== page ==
In 1958, a British sociologist named Michael Young, in a book called The Rise of the Meritocracy, portrayed a dystopia. He imagined a society in which the old class system of Britain had been swept aside; instead of inherited wealth or family connections, it was exceptional ability that propelled individuals into the elite. This new system, designed to reward the most talented, was just as rigidly hierarchical as the old one, in Young’s depiction. And in important ways, it was worse: In the past, at least, those born into a high rank could not reasonably convince themselves that they had earned their position in the social hierarchy; likewise, people in the lower classes would be aware that they were not inferior in ability to many of those who ranked above them. By contrast, in this new system of meritocracy, individuals who reached the top positions would feel superior to those who fell short, while those at the bottom would inevitably be classified as failures.
Young was dismayed, some 40 years after his book’s publication, to hear Prime Minister Tony Blair declare his intention to create a meritocratic society with the goal of “opening up economy and society to merit and talent.” At 85 years old, Young saw that the nightmare he had portrayed was coming true. The term he had coined in a stark warning had taken on a positive connotation, deployed to inspire a generation of voters. In a letter to The Guardian, he wrote acidly: “I expected that the poor and the disadvantaged would be done down, and in fact they have been.… It is hard indeed in a society that makes so much of merit to be judged as having none. No underclass has ever been left as morally naked as that.”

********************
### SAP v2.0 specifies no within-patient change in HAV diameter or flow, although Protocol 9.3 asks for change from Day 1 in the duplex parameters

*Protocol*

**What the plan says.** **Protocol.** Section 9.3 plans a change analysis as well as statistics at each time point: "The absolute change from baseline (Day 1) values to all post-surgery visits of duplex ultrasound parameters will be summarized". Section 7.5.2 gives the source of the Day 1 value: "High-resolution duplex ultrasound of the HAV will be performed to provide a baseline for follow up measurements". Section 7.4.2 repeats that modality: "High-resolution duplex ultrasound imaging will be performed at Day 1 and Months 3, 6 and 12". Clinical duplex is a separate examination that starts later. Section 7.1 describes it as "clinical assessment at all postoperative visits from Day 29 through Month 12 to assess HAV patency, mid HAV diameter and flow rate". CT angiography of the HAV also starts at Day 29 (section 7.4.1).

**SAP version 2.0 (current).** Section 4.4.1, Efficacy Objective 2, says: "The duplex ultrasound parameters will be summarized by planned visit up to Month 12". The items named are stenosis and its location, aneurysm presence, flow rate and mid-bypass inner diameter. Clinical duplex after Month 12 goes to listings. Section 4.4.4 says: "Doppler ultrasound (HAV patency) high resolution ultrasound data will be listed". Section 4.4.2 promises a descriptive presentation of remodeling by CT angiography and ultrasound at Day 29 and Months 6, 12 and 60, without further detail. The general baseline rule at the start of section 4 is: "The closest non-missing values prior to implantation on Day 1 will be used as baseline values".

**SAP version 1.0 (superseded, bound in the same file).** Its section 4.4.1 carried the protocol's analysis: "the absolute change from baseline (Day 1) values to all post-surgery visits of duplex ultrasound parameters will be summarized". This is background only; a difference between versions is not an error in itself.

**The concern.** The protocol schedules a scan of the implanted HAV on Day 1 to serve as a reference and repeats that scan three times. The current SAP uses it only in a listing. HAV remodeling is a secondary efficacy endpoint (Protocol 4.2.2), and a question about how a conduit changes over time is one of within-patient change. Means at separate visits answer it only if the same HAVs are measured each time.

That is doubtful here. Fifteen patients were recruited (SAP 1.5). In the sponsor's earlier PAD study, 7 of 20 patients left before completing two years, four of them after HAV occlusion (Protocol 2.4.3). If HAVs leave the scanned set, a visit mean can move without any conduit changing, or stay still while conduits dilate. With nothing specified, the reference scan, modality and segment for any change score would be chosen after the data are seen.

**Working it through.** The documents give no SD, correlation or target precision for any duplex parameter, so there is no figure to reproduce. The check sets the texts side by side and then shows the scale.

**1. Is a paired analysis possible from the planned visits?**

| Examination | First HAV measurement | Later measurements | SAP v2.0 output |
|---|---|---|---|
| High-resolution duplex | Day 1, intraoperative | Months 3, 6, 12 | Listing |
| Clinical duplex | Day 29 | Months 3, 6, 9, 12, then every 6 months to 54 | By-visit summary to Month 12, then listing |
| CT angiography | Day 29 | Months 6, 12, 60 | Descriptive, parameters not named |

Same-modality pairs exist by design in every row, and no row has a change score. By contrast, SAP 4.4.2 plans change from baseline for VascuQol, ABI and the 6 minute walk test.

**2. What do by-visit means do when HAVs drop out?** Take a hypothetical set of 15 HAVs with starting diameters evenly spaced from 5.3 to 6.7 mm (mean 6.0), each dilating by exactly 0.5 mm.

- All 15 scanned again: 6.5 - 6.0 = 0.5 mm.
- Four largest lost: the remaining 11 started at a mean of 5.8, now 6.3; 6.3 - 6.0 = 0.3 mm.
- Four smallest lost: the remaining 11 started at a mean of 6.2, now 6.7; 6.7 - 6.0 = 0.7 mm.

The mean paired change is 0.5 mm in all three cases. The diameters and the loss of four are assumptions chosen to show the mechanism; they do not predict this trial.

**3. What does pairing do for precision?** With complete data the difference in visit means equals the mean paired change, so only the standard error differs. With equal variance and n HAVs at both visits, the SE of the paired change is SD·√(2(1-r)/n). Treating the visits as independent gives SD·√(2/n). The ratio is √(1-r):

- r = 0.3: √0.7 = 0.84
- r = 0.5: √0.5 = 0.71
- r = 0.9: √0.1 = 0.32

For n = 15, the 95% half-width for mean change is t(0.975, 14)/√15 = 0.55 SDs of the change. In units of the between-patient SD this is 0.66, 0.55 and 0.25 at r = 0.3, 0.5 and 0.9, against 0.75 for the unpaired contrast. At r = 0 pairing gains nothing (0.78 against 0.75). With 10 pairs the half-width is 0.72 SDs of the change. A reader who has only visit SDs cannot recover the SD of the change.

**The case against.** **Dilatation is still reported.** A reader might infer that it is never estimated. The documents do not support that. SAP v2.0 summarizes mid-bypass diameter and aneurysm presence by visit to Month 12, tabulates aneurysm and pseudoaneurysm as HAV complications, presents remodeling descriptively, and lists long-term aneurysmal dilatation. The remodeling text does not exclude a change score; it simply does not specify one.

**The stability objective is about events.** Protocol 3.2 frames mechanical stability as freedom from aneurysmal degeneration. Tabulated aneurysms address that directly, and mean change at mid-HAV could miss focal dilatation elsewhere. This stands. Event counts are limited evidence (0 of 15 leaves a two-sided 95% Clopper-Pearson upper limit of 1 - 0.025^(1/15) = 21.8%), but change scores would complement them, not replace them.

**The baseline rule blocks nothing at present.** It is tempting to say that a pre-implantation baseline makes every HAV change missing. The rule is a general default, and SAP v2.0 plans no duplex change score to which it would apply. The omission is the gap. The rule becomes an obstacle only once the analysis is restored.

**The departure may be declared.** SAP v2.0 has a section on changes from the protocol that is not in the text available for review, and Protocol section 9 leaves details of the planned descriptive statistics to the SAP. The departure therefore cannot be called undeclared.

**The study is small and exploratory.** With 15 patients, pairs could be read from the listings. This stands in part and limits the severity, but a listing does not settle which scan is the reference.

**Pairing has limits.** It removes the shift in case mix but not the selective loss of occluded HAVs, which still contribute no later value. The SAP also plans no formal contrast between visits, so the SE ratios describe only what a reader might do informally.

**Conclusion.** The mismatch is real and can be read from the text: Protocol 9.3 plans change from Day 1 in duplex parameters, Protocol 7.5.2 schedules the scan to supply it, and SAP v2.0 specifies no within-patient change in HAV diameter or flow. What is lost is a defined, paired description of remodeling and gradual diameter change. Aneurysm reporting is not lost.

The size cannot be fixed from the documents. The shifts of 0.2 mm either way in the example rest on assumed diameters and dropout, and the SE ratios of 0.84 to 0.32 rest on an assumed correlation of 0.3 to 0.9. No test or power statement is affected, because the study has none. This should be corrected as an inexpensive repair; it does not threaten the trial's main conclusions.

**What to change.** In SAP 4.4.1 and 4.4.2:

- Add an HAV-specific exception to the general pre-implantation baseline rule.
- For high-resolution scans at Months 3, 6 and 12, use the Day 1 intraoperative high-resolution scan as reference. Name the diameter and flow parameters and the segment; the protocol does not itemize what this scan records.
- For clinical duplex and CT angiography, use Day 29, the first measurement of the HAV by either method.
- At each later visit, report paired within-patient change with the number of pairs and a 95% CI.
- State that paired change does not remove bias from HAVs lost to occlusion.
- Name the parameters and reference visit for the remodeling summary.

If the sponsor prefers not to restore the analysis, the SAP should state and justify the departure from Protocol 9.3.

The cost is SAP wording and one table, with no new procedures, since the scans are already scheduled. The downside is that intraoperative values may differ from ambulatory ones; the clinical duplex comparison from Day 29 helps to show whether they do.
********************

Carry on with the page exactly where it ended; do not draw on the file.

The Rise of the Meritocracy was told from the vantage point of a narrator in the year 2033, looking back on recent history. As its story ends, the narrator predicts that a massive populist uprising against the arrogant meritocratic elites portrayed by the book will take place the following year, 2034. In his new book, The Tyranny of Merit, Michael Sandel suggests that, in reality, we may have already passed that endgame. “In 2016, as Britain voted for Brexit and America for Trump,” he writes, “that revolt arrived eighteen years ahead of schedule.” His book traces the history of the idea and its abuses, from theological debates to recent political campaigns. If we want to build a functional democracy, he argues, we need to dismantle the notion of meritocracy, and orient our politics around a renewed sense of the common good.
Michael Sandel views politics as fundamentally a moral enterprise, and to “morally invigorate our public discourse” has been a principal goal of his writings from the beginning of his career in the early 1980s. His first book, Liberalism and the Limits of Justice, written as a Ph.D. thesis at Oxford under the direction of communitarian theorist Charles Taylor, critiqued John Rawls’s great work A Theory of Justice, considered by some to constitute the first significant advance in the philosophy of liberalism since John Stuart Mill. In particular, Sandel raised a strong objection to Rawls’s premise that “the right” should come before “the good,” as opposed to a conception of the good determining what is right. Sandel objected that this stricture precluded the formation of a genuine political community, since the very purpose of politics is, in his civic republican view, to determine what a community’s essential values are and then pursue their realization.